Perhaps it is time to look at Wayne Watson in a new light. Pay close attention the next time you see him, notice if he flashes any identification. For normal operations you might see something like this:

However, if he's "deep undercover" he might display a different badge (only if forced to, undercover cops are always reticent to identify themselves). Perhaps something like this (note especially the "special investigator" designation):

So, be on the lookout for Wayne in his new role as the Sheriff of Chicago State. That this "university president" is becoming more of a caricature everyday and has no compunction about exposing himself to additional ridicule for being a wanna-be policeman by driving a vehicle equipped with emergency lights seems inexplicable to me. I can tell you that virtually all law enforcement professionals would find this situation both laughable and pathetic. Someone please save us from this never-ending farce.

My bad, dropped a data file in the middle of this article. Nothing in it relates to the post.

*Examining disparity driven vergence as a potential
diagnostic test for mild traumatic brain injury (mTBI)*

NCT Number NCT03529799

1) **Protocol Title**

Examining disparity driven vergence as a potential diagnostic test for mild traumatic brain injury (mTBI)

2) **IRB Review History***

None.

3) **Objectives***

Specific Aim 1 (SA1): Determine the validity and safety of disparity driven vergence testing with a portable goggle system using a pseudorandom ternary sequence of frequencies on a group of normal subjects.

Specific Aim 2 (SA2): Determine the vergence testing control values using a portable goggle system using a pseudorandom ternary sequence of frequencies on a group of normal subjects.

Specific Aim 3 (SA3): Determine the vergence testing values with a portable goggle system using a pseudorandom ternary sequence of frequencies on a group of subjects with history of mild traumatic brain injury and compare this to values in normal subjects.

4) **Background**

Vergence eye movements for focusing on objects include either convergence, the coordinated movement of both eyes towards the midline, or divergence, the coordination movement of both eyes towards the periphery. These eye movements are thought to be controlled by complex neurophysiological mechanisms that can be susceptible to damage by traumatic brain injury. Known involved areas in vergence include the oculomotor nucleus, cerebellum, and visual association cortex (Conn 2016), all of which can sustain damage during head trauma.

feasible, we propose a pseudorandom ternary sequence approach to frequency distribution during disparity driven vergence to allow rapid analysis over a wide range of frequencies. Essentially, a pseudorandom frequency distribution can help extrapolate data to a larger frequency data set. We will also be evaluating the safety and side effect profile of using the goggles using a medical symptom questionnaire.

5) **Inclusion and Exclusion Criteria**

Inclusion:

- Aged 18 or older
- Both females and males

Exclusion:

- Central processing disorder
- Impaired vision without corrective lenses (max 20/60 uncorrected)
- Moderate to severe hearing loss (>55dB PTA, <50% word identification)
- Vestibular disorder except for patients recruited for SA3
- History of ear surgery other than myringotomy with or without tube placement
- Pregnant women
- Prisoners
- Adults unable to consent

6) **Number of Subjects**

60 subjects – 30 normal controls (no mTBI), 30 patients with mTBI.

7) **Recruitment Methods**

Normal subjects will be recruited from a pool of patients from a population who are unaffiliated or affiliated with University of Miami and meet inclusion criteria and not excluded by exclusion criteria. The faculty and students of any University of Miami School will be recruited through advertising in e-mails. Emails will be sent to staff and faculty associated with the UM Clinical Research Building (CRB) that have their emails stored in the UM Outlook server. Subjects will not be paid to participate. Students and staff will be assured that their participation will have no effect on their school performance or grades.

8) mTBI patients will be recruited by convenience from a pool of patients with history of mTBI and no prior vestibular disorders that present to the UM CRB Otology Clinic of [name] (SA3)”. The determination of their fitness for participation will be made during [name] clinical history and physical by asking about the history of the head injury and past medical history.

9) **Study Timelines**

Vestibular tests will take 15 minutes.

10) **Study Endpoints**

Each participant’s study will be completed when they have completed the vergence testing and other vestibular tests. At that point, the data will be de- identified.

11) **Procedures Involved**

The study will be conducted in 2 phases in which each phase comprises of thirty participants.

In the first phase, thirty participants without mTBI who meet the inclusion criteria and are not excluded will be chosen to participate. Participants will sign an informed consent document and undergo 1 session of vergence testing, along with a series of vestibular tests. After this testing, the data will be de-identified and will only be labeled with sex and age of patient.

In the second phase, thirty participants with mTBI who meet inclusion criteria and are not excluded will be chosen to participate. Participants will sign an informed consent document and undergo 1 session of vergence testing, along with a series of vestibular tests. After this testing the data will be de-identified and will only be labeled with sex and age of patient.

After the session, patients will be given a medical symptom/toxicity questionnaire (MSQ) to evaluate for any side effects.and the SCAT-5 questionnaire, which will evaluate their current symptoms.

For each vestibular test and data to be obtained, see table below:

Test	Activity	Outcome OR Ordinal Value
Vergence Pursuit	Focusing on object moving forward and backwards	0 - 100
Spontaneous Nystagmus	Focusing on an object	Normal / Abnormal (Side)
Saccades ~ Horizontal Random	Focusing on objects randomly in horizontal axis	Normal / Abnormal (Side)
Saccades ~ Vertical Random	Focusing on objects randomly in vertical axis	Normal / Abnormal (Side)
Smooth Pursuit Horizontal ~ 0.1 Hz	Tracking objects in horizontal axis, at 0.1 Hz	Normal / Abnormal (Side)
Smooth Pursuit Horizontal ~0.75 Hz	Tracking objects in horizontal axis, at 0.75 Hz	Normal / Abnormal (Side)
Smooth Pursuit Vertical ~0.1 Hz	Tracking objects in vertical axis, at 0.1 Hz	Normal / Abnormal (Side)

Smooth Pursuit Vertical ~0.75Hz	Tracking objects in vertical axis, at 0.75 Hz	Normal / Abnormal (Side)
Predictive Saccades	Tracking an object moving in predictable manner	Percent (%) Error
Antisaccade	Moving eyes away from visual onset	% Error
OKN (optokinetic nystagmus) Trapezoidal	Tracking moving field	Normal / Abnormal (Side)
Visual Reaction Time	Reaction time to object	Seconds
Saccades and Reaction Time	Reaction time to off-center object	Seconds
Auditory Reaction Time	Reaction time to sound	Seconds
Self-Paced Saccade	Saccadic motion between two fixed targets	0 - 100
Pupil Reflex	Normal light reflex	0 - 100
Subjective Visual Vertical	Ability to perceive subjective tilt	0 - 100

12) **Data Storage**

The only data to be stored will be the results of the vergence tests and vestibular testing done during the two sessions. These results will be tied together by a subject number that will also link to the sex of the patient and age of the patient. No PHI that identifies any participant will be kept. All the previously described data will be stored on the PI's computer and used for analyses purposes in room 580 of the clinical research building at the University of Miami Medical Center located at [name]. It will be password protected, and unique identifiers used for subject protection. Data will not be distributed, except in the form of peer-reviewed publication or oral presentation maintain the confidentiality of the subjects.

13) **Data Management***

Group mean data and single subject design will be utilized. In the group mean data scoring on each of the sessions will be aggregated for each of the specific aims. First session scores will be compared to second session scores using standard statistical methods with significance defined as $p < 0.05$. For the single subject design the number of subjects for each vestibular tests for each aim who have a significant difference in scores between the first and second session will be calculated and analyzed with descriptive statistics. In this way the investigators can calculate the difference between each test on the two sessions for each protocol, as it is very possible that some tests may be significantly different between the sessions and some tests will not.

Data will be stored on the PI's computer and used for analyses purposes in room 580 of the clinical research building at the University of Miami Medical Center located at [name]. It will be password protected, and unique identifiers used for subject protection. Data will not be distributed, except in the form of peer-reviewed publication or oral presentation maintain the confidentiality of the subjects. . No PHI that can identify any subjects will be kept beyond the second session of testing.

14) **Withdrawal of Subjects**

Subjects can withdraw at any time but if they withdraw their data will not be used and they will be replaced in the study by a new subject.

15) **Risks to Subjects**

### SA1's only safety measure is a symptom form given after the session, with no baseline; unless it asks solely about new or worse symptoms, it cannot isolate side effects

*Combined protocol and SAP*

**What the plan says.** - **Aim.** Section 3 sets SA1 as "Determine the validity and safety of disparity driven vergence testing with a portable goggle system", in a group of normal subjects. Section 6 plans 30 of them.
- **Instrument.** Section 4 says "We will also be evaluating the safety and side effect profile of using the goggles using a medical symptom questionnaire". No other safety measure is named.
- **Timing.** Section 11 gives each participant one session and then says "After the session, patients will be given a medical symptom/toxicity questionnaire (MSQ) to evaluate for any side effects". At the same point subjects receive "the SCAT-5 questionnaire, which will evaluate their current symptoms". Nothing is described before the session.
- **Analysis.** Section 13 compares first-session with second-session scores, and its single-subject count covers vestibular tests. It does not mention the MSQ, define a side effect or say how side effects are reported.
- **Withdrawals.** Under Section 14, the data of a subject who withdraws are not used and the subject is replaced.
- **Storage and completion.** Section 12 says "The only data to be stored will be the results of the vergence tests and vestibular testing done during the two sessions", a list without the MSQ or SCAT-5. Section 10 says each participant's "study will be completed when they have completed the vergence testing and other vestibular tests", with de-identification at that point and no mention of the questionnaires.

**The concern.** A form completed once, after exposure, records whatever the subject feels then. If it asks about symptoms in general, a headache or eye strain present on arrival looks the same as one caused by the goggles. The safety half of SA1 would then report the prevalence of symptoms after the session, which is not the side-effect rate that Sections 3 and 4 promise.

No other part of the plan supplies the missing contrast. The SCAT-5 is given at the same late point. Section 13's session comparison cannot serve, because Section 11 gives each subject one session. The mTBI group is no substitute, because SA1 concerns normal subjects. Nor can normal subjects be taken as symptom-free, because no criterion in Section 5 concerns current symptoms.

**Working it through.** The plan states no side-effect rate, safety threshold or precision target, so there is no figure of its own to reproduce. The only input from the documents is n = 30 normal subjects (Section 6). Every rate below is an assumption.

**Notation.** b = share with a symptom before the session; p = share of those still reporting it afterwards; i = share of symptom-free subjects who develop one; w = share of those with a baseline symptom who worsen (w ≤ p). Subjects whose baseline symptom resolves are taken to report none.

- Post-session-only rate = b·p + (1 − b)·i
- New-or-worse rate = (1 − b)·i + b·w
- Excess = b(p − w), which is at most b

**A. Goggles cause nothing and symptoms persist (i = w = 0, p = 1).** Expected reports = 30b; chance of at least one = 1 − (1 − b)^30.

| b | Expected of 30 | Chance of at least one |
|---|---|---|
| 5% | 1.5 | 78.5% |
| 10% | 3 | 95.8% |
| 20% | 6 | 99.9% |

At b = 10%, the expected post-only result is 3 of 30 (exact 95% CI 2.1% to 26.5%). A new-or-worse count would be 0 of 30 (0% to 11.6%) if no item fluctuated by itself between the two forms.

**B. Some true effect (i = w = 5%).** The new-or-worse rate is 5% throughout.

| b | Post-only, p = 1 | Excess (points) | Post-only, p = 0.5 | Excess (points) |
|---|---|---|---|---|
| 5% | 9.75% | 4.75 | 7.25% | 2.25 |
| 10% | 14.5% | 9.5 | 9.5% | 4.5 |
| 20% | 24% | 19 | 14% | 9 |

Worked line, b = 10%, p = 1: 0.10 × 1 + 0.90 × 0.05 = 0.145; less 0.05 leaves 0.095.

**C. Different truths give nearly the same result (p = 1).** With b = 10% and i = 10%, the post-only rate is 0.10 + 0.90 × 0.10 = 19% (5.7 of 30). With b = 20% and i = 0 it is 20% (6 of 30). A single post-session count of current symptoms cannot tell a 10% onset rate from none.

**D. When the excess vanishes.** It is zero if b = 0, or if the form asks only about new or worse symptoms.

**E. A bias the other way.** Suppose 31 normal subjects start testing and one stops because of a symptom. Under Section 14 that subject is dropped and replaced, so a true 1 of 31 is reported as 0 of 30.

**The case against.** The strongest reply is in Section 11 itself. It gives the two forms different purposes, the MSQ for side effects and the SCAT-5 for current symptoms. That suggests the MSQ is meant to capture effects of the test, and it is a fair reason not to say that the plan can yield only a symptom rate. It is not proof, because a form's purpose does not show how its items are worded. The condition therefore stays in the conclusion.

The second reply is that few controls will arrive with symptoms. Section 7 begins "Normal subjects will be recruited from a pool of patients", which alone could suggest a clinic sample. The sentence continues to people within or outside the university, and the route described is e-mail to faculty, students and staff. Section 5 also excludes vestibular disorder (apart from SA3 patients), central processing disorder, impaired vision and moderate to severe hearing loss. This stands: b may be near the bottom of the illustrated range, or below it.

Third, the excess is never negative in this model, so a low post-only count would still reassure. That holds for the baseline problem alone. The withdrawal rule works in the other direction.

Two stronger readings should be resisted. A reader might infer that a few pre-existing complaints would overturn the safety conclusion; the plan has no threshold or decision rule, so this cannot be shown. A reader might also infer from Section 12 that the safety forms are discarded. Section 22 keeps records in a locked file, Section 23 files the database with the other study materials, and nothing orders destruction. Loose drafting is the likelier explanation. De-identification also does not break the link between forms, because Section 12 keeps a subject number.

1. Perhaps Watson suffers from badge envy, like here:

    1. Along those same lines, here's a montage of people either flashing or refusing to display their badges: http://youtu.be/CGcVhoHdRFo